Around the turn of the 20th century, before Brooklyn was the global brand it is today, the industrial buildings that line the borough’s waterfront were the blue-collar engine that powered the rise of New York City.
The demand frenzy for logistics real estate over the past year has also run up against a reality: There is a limited amount of industrial real estate stock available, said commercial leasing broker Dan Marks, a partner at TerraCRG, a firm that specializes in Brooklyn real estate.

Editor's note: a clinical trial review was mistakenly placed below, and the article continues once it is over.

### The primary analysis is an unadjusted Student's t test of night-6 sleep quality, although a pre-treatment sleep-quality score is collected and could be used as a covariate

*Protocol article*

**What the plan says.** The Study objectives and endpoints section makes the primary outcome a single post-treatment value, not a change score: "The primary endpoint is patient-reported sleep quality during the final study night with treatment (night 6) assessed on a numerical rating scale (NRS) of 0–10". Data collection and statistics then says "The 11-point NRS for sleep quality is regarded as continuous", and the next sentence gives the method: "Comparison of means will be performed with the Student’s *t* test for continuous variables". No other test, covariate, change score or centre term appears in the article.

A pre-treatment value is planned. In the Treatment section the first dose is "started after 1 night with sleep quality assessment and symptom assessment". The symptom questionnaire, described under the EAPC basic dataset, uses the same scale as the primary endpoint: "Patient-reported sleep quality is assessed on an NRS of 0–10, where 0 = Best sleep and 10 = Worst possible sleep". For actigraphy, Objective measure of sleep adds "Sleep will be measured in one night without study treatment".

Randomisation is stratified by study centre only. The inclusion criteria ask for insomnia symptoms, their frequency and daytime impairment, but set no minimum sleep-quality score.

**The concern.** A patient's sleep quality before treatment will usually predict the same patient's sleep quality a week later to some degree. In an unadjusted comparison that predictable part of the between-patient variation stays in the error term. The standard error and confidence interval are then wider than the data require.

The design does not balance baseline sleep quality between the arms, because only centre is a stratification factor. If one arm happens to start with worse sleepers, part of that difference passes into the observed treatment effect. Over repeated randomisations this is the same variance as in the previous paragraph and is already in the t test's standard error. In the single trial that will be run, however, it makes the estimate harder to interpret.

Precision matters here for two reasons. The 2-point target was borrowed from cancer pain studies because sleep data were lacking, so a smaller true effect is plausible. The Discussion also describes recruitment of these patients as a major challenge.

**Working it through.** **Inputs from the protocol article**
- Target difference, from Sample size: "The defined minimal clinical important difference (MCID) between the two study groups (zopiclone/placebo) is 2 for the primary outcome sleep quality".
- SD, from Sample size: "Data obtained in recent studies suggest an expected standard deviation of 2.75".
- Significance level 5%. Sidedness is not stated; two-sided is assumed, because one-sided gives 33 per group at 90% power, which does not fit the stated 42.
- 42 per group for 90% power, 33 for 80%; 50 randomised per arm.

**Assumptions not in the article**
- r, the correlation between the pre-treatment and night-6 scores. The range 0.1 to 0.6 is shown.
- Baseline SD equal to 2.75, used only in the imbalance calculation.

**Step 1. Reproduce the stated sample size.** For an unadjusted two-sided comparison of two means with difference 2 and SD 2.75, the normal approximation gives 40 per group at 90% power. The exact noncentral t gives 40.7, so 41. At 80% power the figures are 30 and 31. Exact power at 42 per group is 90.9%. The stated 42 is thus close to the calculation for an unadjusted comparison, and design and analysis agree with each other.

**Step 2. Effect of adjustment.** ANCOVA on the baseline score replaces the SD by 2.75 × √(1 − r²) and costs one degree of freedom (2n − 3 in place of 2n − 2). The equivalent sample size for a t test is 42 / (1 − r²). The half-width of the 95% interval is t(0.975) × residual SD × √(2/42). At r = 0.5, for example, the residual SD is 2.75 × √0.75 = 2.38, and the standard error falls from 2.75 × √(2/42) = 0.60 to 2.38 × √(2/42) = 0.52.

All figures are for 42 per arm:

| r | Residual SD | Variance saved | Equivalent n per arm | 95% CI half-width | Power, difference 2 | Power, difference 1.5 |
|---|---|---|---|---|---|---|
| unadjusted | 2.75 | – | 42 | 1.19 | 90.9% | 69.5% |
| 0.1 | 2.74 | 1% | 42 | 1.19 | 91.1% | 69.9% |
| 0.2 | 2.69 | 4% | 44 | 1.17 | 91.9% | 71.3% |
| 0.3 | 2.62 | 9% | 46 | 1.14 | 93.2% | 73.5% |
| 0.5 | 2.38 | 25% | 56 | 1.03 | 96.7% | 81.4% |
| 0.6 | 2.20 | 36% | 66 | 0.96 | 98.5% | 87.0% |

“A few years ago, there was this industrial boom where every major developer or investor in the New York City area was looking to satisfy the need for last-mile distribution,” Marks said. “With the kind of demand for space within the New York City area, you’re limited in the number of sites.”
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